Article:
A more reasonable cultural requirement for anarcho-capitalism may be a society in which individual rights are not *totally* uncontroversial, but nearly so; in which a rational philosophy of individual rights is so dominant that there may be an individual here and there who does not respect individual rights, or who believes in Marxism or in "pro-life" or in some other anti-individual-rights philosophy, but such people are so rare that there's not enough of them to organize into a group of any consequence. In such a society individual criminals may exist, but an organized crime organization on any scale could never form, and neither could a Marxist or a "pro-life" organization. I would concede that in such a culture, an anarcho-capitalist system could function effectively (with the caveat that it will have to find some way to handle national defense); but then so would a monopoly government. If individual rights are so universally understood that a "defense agency" that attacks individual rights could never form, then a monopoly government could never be taken over by politicians who try to increase its power, either.

 

If we consider instead a culture like today, in which the dominant philosophy does not understand or respect individual rights, then *no* truly free form of government can exist. The best that we can hope for politically, without improvements in the culture, is today's US, as the best approximation possible for a monopoly limited government, or today's Somalia, as the best approximation possible for anarcho-capitalism. Of the two, I definitely prefer the US.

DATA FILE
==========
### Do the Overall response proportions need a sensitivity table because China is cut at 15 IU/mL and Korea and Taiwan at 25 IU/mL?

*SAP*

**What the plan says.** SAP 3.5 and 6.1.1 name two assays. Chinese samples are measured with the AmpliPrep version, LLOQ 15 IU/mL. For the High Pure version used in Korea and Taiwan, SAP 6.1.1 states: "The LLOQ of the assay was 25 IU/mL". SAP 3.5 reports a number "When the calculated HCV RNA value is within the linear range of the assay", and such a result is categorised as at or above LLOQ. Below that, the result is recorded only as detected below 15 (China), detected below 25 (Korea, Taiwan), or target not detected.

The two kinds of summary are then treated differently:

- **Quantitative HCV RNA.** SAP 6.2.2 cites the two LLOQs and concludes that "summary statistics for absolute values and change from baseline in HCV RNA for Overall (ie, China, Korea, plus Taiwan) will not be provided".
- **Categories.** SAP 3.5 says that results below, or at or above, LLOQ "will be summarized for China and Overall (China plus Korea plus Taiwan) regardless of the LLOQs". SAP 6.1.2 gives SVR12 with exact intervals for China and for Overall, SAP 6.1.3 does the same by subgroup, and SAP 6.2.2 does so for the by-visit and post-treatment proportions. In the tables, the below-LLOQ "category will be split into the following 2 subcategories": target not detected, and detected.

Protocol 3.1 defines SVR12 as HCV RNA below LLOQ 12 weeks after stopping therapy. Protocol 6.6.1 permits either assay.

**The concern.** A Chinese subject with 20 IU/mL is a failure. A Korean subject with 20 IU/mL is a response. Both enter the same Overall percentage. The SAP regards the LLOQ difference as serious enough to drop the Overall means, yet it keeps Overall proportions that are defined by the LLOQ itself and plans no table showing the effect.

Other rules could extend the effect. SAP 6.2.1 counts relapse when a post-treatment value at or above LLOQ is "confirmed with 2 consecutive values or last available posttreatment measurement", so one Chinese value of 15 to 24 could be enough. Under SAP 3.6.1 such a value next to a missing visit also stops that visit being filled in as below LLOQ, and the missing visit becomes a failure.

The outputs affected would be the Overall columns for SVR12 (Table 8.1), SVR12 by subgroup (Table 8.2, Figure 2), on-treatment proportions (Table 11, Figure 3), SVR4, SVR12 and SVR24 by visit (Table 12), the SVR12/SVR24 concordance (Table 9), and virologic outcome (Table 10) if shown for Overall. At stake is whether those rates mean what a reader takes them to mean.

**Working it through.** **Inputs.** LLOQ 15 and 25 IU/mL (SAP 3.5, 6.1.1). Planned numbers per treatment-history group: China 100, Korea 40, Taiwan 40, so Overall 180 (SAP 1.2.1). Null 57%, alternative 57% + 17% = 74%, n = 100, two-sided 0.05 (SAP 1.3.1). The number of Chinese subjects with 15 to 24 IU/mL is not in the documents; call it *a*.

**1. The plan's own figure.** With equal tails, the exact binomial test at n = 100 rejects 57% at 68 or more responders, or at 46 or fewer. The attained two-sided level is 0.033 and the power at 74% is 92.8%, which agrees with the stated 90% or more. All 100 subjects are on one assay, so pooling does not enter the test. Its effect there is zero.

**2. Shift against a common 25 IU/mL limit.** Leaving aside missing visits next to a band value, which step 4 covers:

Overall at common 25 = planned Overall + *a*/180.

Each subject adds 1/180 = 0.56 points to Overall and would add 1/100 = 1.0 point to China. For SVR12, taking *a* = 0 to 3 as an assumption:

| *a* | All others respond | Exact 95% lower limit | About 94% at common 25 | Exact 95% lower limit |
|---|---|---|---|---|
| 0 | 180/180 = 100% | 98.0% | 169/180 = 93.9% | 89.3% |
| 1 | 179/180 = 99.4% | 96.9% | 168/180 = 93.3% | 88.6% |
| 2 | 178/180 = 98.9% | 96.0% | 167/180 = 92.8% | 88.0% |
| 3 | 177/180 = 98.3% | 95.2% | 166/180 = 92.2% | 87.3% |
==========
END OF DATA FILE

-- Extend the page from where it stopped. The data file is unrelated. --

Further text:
But consider a more realistic cultural goal then getting individual rights universally understood and recognized; consider a culture in which a rational philosophy is dominant, and most people do explicitly or implicitly accept and respect individual rights, but there is still a significant minority that do not, that accept some form of religious extremism or other irrational ideology and consequently do not respect individual rights.